‘The North is as sectarian as ever’: Derry’s woman civil rights activists reflect
A project highlighting the role of the women in the movement is in line for Turner Prize
Kathleen Harkin (93) and her daughter Margo. Photograph: Trevor McBride
On display in a Kent gallery are 20 papier-mache effigies, the voices of Syrian former prisoners, and Derry women who marched for civil rights.
All are among this year’s nominees for the Turner Prize, one of the world’s most prestigious art awards, the winner of which will be announced on Tuesday.
“I got a phone call from my cousin who lives in England, ” says Ann Donnelly, one of the Derry women. “He said he had gone into a gallery and saw this film set in Derry, ‘and then suddenly your ugly mug came up’.”
A lifelong trade unionist, Donnelly had been involved in protests over the lack of housing and jobs in Derry even before the watershed moment of the city’s first civil rights march in October 1968.
Now 72, she was one of a number of women interviewed by artist Helen Cammock as part of her film The Long Note, which uses archive footage and modern recollections to examine the involvement of women in the civil rights movement in Derry 50 years ago.
Commissioned by Derry’s Void Gallery, the film was exhibited there and in the Irish Museum of Modern Art (IMMA) in Dublin, and is now in the Turner Contemporary in Margate alongside the other shortlisted works.
“People ask me what did we achieve” says Donnelly. “In my honest opinion, it’s better slums.”
The slums of the 1960s are much in evidence in Cammock’s film. In the Bogside, children play in the street outside rows of tiny terraces, the houses packed together in the shadow of the city’s walls; nearby, the newly built Rossville Flats tower into the sky.
The Harkin family knew them well. Margo Harkin’s grandmother lived in the flats. Margo’s mother Kathleen, now 93, went to as many civil rights marches as she could.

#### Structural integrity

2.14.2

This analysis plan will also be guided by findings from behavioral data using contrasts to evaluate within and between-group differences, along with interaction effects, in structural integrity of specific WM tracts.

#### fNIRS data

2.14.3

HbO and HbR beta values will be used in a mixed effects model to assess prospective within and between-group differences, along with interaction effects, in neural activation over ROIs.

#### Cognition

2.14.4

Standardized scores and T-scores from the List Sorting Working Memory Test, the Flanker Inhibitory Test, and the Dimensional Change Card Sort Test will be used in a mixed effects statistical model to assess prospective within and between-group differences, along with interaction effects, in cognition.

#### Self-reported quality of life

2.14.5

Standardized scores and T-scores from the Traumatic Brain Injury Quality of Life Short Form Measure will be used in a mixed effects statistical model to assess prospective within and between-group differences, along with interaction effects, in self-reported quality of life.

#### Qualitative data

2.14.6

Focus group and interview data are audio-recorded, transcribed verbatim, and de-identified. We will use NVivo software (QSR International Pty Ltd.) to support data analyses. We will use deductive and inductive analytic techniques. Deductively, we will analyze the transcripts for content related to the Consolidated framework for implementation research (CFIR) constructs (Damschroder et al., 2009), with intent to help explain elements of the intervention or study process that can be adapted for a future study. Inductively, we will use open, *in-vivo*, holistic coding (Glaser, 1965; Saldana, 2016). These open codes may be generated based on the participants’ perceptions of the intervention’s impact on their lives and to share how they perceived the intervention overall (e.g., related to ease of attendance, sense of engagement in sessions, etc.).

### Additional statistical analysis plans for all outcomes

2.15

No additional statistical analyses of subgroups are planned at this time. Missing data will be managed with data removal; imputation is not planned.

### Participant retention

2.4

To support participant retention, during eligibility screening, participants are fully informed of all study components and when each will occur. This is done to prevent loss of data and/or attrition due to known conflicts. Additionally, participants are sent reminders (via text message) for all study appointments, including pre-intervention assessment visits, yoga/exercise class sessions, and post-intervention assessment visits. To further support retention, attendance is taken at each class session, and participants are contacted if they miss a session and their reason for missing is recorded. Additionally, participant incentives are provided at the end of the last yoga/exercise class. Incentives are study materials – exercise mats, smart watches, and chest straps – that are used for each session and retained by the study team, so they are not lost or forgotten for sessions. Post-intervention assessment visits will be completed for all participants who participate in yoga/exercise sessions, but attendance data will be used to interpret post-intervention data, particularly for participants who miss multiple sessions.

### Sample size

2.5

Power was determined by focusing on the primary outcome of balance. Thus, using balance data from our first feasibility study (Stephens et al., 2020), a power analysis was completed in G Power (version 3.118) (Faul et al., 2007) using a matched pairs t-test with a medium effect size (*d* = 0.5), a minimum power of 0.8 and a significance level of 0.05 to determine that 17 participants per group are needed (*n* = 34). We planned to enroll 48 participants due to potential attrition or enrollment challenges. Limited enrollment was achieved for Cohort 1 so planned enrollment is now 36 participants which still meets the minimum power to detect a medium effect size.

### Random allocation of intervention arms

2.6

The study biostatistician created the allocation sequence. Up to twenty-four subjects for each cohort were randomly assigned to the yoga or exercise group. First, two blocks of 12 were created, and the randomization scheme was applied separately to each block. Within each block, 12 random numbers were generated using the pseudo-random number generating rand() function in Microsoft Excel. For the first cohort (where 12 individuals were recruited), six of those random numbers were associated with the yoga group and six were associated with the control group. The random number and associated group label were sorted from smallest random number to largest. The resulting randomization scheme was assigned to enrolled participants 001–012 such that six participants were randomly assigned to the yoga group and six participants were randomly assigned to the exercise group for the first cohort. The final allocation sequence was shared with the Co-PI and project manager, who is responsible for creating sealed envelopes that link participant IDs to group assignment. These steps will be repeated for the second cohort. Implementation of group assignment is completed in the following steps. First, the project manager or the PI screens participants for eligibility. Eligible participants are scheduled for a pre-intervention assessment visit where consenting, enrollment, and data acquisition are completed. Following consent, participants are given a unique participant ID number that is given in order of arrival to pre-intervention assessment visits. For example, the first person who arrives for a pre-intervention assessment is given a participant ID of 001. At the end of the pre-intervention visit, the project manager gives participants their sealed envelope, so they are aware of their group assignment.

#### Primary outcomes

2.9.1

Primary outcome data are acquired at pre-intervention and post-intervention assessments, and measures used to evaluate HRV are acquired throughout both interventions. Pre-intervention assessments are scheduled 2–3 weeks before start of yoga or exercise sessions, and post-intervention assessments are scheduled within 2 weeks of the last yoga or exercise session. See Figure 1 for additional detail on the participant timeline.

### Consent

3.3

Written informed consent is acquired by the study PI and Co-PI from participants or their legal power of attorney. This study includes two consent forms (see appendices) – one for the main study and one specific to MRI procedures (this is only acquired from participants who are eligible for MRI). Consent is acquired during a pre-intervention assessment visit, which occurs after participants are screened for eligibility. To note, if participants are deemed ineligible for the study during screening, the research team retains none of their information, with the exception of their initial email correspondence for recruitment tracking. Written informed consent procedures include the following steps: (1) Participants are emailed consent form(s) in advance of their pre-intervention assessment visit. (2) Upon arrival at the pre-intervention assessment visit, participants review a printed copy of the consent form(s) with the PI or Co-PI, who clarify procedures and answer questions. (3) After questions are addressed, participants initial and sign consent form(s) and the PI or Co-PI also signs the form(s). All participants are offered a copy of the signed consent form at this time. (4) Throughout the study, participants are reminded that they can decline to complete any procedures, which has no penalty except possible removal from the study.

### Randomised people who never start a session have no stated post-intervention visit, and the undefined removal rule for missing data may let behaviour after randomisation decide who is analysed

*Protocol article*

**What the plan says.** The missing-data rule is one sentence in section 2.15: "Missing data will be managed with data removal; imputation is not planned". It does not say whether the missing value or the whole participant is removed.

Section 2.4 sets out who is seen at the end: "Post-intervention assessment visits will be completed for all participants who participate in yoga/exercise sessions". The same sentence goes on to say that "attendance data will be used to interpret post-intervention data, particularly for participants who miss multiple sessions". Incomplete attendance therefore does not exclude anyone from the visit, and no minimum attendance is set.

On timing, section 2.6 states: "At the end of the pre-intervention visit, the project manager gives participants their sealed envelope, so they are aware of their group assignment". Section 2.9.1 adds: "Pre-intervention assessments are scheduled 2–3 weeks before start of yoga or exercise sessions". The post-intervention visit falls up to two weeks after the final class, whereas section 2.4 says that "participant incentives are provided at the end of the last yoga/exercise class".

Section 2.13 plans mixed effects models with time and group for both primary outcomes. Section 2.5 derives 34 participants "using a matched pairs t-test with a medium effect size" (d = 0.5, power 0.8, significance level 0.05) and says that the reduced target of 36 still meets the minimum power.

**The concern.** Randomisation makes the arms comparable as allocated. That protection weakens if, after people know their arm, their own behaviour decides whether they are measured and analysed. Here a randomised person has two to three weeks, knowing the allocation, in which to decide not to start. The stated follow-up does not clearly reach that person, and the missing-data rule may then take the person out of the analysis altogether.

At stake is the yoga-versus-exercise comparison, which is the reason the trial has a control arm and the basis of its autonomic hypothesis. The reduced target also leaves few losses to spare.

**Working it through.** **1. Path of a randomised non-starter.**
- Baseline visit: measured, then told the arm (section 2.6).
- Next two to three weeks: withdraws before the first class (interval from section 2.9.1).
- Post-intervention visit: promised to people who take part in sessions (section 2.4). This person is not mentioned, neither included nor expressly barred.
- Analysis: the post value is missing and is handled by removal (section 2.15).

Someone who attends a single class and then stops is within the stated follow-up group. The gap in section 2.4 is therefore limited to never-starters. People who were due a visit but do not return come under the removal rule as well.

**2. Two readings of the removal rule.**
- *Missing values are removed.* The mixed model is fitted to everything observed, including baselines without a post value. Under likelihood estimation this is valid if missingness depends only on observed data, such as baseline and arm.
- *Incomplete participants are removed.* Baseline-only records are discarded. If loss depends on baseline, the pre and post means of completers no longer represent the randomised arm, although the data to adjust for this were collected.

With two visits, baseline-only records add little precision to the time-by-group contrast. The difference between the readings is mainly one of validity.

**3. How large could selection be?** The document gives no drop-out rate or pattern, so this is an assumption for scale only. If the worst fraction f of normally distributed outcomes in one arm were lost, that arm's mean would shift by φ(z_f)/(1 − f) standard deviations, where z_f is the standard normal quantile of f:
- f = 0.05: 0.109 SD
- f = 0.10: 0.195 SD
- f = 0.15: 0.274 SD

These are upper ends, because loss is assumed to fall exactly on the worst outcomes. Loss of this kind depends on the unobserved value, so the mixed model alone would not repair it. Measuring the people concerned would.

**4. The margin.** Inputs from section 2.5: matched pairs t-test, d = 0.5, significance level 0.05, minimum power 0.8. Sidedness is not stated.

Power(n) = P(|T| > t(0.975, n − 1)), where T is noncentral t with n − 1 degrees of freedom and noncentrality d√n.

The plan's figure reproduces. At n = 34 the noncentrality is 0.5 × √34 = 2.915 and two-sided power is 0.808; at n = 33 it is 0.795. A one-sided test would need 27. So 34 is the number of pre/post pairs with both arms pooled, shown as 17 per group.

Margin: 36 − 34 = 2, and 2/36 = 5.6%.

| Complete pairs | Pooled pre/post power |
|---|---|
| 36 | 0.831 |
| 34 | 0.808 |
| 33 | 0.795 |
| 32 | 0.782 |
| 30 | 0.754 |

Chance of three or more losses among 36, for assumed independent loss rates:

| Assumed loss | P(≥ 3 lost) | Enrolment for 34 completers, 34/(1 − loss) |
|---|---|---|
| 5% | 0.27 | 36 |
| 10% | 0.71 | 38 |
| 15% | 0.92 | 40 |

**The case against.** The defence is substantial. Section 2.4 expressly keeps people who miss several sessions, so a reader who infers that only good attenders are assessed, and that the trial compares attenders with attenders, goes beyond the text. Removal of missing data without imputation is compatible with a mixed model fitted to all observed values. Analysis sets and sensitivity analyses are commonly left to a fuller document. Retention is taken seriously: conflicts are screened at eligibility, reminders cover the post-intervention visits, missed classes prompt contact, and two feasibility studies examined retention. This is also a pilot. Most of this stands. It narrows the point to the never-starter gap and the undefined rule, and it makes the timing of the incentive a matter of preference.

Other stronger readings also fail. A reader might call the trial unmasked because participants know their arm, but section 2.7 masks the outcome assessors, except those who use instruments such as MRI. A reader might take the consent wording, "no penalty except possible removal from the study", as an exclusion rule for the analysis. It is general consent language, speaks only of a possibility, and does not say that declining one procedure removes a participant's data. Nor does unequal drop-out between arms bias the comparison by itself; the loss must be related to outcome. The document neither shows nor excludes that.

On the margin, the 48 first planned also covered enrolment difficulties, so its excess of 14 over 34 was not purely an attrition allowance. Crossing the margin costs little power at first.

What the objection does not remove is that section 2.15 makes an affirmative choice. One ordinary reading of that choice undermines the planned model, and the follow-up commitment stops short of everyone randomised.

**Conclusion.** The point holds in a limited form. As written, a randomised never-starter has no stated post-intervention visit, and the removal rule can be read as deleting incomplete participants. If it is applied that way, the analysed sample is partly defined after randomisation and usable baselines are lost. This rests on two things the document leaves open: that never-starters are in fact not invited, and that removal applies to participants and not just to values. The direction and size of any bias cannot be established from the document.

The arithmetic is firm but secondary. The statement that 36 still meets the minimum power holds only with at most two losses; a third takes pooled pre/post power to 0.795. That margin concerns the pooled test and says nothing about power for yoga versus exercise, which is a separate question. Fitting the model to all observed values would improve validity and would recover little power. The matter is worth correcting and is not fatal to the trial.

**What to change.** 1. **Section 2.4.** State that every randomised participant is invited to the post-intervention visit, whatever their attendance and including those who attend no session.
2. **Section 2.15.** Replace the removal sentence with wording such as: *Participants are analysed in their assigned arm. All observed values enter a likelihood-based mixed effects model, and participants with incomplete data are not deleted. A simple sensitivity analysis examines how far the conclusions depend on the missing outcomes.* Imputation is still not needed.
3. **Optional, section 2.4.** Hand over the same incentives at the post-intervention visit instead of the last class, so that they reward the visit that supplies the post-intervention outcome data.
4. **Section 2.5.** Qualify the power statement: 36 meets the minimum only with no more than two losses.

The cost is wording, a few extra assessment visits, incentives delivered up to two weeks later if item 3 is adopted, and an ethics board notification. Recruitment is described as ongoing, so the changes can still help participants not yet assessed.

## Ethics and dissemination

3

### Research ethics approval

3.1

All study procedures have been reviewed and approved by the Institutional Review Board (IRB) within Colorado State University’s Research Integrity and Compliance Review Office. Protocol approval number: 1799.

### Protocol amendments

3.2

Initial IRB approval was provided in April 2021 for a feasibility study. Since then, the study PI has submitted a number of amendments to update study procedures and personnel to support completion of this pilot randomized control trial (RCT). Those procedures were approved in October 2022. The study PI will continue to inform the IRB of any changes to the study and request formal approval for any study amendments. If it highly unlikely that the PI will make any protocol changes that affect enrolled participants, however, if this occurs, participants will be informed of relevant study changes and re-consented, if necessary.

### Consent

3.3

“It was just something that happened at the time, and we got interested in it,” says Kathleen. “There were a lot of things that were wrong. I hate saying it, but the Catholics didn’t get houses, didn’t have votes, didn’t have the same say.”
“Any march that came up, we wanted to be on it,” says Margo, “because there was this excitement about it as well as the fact that we were fighting for rights. It was just this uprising that you wanted to be part of.”
Both were there on Bloody Sunday. That morning, Kathleen had phoned the Bogside from where the family then lived on the outskirts of Derry, to warn that she had seen “army trucks going in for hours, there seemed to be no end to them.
“I remember ringing . . . and saying the amount of [army] going in today, there’s something serious going to happen, just warn the people.”
When the shooting started, Kathleen took shelter in a house in Chamberlain Street in the Bogside; she watched as Fr Daly, waving his white handkerchief, tried to escort the dying Jackie Duddy to safety.
Margo was with a friend at the head of the march. “I remember the fear, it was the first time I had really felt fear in a crowd, because the stampede was so awful I could actually feel the air being pushed out of my lungs.”
She took shelter in a doorway. Later, they watched from the window of her grandmother’s flat as the soldiers fired below them. “I didn’t believe it. I could see there were people lying there, obviously dead, but it took me a few minutes to actually believe they were firing live rounds, ” she says. “It was shocking.”
Margo later became a film-maker, and made her own film about Bloody Sunday. “I knew that if local people could get a voice and say what happened to them then you might be able to erode the falsehoods that you were witnessing every day about what was going on here.”
Cammock’s brief was similar. As a film-maker, her aim is to magnify “voices that are often written out of histories”, she said last month. Although the film is about the events of 50 years ago, “I’d like the film to talk about today”.
“The civil rights movement was about trying to get fundamental rights and to remove the sectarian state and we’re still as sectarian as we ever were,” says Margo, citing continued segregation in housing and in education.
Yet she also garners confidence from recent changes, not least the decriminalisation of abortion in Northern Ireland.
“I think it’s women’s time, and we’ve a long way to go, there’s still a lot to fight for, but it definitely is women’s time.”